Travel Story: Rebecca Wilson

Rebecca WilsonRebecca Wilson from the Robinson Research Institute’s Placental Development Research Group attended the Frontiers in Reproduction Course in Massachusetts, USA in April-June 2017.

Rebecca attended a prestigious 6 week intensive laboratory and lecture course offered to only 20 people worldwide and was invited to present her research on Maternal haemodynamic, placental and renal factors contribute to fetal growth restriction in zinc deficient mice.

This is what Rebecca had to say about her experience:

What was a highlight of the conference?

Meeting numerous different people and being able to learn from so many wonderful scientists.

Did you attend any workshops or satellite meetings associated with the conference?

This course offered lectures and laboratory classes in all aspects of reproductive biology from hormonal regulation of gonad development, oocyte and sperm maturation to implantation and pregnancy. I had the opportunity to meet and work with over 60 visiting lectures and teaching assistants. The experience was invaluable to my future career success.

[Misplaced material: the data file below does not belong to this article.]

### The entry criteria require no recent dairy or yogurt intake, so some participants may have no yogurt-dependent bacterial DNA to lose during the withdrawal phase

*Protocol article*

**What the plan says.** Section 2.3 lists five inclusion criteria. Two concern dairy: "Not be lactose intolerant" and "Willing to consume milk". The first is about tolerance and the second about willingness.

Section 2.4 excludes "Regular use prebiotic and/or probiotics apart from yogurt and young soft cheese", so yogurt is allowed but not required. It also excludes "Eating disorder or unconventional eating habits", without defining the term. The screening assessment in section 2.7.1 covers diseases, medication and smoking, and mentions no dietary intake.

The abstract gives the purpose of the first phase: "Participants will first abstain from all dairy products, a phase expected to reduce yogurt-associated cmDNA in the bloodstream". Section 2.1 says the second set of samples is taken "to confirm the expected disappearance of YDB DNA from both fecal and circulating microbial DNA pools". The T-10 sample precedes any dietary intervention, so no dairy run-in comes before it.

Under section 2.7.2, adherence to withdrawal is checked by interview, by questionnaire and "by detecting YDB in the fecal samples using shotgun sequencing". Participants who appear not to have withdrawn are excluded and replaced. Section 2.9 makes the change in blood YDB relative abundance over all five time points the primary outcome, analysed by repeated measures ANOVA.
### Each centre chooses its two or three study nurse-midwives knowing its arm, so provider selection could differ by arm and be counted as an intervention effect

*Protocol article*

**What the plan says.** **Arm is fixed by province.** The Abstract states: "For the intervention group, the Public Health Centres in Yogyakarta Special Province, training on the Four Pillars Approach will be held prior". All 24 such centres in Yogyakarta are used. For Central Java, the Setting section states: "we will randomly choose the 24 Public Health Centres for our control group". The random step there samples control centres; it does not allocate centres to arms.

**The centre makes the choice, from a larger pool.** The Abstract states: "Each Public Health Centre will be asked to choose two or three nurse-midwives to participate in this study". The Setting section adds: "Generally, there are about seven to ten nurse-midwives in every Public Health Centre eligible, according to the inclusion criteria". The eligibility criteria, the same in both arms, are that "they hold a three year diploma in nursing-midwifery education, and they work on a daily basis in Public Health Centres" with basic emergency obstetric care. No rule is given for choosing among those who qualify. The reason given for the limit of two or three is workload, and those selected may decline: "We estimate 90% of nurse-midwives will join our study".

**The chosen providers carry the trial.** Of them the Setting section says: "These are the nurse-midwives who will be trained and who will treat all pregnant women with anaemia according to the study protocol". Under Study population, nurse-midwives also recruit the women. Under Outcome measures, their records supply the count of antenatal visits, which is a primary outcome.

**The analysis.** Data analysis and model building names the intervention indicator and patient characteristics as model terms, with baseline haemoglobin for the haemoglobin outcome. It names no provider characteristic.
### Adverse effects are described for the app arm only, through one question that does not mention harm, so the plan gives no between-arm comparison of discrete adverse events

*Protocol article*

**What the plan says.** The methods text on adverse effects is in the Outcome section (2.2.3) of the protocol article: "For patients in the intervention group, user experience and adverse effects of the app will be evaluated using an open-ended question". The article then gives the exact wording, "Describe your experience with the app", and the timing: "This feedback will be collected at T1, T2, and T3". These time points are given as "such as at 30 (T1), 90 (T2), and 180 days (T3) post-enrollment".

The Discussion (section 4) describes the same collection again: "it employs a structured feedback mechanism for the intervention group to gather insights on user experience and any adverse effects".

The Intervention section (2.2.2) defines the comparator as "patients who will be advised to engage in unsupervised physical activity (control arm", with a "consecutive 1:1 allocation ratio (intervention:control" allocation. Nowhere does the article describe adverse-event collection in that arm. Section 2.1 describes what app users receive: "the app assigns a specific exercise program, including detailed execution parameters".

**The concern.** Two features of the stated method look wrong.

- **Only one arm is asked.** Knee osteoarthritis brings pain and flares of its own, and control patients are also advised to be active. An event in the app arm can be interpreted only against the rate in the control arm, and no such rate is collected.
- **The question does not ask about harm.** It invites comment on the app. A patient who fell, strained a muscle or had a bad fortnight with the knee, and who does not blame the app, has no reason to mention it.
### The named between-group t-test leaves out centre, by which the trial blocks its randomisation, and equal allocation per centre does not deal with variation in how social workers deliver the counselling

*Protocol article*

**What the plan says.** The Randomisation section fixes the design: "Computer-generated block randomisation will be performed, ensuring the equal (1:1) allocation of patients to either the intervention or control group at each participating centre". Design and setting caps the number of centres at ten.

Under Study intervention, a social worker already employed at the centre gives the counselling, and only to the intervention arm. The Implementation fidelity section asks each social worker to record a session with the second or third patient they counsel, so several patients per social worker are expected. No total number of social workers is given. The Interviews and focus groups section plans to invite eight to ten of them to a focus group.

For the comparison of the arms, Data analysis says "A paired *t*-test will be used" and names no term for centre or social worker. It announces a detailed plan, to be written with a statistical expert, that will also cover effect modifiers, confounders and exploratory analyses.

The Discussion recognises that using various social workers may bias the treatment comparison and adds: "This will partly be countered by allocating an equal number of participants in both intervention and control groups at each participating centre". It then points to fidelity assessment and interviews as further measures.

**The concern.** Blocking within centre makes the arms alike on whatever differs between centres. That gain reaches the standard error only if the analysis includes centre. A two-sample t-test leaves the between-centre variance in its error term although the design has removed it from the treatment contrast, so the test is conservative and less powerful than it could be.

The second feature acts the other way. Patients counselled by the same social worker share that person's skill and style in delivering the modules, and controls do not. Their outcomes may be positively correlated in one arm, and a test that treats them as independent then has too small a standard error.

Did you meet any researchers or collaborators of significance? Why are they important to your work?

During my time at the course, I was able to work with Franco DeMayo, Tom Spencer and Larry Reynolds all of whom are leading implantation, pregnancy and placental development researchers. I was able to discuss with them their current work as well as potential future post-doctoral opportunities.

How will the experience support you and your research going forward?

I have since been in contact with a number of senior researchers I met during my time at the course and am exploring post-doctoral opportunities with them.

What was the most exciting thing you learned/experienced at the Conference?

The most exciting aspect of the course was the laboratory classes. I learnt how to do microinjections, chromatin immunoprecipitation, how to dissect and culture neonatal ovaries, testicles and prostates, embryo transfers and was able to work on a number of different species including xenopus, drosophila, mice, pigs and sheep.

What was the most interesting or unexpected moment of your travel?

The most unexpected moment was realising how close I had become with the 19 other people that were doing the course with me, the friendships I made and the prospect of continuing to collaborate professionally in the future.

This entry was posted in Travel Story. Bookmark the permalink.

Comments are closed.